Raw mina
RAWMINA H2020 PROJECT LAUNCHED
Integrated Innovative Pilot System For Critical Raw Materials Recovery From Mines Wastes In A Circular Economy Context
A 42-month EU funded project driven by 19 partners from 9 EU countries, 1 non-EU country and 2 international partners, aiming to develop and demonstrate an innovative pilot system for the clean and sustainable production of non-energy, non-agricultural raw materials from Mine Waste (MW) resources has been launched.

Funded by the EU, RAWMINA project officially started in May 2021. The project addresses major challenges for the international mining industry, and will deliver significant impact across the European Economy, Environment and Social Wellbeing.

Funded by the Horizon 2020 program, under the Grant Agreement nº958252, RAWMINA benefits from an overall budget of about 10.8M€ with an allocated European funding of about 9M€ (see Fig. 1) to be expend in 42 months. European competitiveness is strongly supported with a 26.4% and 30.3% of total budget for innovative SMEs and large industries, respectively. The consortium covers 9 countries (European: Czech Republic, Finland, France, Germany, Greece, Ireland, Italy, Spain; International; Chile, UK) and includes 5 RTOs, 3 universities, 4 large enterprises and 7 SMEs. Coordinated by LEITAT, and involving a prominent industrial partner from Chile, where the world’s largest copper ore deposits exist, the consortium will also leverage the knowledge and support of the Advisory Board members, including expertise from the mining sector in South Africa, Portugal and Turkey.

RAWMINA IN BRIEF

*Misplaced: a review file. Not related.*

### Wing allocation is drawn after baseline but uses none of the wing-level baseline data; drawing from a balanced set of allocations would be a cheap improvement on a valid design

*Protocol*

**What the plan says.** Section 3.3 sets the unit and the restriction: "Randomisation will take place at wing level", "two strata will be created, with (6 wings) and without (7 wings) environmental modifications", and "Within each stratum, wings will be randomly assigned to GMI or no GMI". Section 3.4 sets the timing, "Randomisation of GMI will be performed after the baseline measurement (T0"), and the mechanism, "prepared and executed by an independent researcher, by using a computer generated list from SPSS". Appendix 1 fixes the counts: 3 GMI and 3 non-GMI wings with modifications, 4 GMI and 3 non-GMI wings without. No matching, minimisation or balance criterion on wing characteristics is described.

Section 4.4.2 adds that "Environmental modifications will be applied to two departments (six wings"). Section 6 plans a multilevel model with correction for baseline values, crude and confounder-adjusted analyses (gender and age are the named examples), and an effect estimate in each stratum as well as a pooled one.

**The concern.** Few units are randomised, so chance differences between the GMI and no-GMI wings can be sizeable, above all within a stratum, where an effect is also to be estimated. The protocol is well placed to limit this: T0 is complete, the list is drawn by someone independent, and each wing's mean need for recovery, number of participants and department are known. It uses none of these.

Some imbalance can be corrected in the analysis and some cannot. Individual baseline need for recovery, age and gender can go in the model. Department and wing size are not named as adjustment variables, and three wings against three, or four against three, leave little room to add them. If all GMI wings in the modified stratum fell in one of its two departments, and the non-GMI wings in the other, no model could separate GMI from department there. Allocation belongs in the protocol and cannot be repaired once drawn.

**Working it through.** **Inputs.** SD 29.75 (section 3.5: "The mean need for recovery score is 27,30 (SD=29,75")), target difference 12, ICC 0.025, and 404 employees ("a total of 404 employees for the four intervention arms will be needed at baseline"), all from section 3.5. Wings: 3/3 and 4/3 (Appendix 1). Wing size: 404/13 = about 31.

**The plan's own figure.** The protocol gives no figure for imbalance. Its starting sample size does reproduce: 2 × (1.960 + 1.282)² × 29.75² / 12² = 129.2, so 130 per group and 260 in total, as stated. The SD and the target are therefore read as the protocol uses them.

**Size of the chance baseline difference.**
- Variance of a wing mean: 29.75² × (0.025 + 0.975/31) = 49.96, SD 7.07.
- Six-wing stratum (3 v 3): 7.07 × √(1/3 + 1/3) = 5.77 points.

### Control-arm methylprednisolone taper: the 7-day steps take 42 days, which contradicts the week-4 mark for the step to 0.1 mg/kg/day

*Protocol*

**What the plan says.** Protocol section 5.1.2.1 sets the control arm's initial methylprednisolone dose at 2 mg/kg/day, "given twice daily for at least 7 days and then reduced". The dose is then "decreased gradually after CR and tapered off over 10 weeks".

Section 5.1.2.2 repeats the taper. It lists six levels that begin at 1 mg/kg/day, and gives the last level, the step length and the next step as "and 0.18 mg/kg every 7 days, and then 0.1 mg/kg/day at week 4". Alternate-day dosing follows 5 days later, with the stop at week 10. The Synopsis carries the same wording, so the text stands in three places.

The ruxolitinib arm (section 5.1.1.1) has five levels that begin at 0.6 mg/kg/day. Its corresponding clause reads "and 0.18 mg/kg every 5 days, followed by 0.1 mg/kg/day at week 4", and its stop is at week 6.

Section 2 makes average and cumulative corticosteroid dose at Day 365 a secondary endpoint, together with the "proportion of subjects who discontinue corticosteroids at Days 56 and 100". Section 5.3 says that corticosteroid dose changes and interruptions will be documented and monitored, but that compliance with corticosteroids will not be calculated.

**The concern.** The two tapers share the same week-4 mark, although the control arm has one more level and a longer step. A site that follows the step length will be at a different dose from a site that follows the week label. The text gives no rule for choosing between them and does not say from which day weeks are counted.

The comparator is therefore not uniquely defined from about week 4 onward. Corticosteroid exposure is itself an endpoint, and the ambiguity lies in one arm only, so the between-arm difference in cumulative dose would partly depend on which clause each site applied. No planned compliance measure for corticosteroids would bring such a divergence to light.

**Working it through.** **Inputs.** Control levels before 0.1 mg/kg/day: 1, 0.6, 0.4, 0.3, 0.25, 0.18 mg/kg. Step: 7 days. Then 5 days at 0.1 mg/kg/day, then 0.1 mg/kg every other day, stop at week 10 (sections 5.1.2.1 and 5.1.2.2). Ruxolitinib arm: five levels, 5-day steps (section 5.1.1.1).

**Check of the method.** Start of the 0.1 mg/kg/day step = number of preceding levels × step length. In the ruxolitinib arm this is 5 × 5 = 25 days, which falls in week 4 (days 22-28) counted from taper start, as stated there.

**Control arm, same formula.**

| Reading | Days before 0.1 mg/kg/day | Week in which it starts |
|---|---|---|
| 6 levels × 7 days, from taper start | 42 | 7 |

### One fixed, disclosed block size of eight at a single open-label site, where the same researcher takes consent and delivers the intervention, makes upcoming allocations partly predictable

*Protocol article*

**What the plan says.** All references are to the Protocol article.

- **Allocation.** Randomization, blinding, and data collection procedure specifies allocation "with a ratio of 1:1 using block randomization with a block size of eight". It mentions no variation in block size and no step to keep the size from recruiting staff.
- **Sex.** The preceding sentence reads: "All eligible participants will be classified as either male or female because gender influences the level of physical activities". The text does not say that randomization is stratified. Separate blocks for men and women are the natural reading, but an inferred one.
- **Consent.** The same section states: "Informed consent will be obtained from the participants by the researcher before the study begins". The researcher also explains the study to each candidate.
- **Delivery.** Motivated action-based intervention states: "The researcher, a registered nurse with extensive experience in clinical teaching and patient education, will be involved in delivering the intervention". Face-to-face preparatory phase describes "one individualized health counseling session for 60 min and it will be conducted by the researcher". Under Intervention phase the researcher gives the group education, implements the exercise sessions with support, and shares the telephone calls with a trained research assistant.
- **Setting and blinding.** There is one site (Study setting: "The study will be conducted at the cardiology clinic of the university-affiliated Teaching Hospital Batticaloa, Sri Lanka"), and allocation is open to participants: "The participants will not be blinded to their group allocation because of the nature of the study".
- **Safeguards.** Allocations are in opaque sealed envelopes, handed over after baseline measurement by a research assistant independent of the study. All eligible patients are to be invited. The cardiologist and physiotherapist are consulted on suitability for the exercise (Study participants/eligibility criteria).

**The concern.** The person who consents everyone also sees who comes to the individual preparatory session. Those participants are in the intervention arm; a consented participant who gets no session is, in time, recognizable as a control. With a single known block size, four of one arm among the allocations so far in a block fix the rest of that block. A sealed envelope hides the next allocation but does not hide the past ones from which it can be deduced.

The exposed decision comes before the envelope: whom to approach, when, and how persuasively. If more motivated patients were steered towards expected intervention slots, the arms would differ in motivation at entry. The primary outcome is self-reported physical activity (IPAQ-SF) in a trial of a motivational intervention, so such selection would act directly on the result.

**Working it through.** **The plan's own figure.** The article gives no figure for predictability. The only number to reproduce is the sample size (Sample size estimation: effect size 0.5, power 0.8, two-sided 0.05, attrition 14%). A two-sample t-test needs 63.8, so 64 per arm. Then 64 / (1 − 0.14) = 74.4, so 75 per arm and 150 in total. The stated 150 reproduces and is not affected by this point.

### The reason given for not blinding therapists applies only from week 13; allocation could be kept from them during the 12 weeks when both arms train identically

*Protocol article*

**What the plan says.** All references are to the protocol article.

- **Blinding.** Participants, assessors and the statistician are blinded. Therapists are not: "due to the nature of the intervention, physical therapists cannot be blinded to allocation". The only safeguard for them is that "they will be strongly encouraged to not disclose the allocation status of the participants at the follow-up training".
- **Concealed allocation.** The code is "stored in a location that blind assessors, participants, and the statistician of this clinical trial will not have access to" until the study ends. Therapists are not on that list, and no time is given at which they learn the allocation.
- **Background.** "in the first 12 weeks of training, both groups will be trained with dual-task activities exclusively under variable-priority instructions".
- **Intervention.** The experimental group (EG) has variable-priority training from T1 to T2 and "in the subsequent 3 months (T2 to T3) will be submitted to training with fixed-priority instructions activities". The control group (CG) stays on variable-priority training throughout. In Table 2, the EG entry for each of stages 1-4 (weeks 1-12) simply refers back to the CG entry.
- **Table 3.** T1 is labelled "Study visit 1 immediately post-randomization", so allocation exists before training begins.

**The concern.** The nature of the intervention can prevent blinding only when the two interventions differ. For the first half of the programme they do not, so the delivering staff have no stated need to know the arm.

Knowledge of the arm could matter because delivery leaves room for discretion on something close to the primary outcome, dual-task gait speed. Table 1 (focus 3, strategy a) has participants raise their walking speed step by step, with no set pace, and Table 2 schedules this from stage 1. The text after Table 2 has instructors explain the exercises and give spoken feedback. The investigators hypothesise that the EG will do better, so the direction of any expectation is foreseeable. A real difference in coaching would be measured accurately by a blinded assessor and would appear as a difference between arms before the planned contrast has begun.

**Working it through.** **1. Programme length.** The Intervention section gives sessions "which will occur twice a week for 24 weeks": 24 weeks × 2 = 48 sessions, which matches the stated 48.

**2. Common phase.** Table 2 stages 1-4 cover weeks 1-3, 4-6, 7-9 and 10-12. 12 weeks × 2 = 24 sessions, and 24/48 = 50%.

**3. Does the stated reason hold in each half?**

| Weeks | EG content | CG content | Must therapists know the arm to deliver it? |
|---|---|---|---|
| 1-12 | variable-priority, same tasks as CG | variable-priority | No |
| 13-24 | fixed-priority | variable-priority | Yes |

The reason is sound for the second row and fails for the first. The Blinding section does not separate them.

The European Challenge
“Securing access to a stable supply of Raw Materials”
Critical Raw materials (CRMs) are crucial to Europe’s economy. They form a strong industrial base, producing a broad range of goods and applications used in everyday life and modern technologies. CRMs are needed for significant economic and strategical sectors, as for example manufacturing batteries, construction tools, sensors and electronic devices, medical devices, metals, automotive, defence or renewable energy sectors. However, unreliable supply and difficult substitution to CRMs is a growing concern within the EU and across the globe. Currently, the EU relies on the rest of the world for many CRMs such as Antimony (Sb, 100% imported), Cobalt (Co, 32% imported), Germanium (Ge, 64% imported) and Tungsten (W, 44% imported). European reserves and current recycling rates are low (2% for Ge as an example), and recycling rates are substantially insufficient to meet demand.

“This project has received funding from the European Union’s Horizon 2020 research and innovation programme under grant agreement No 958252”.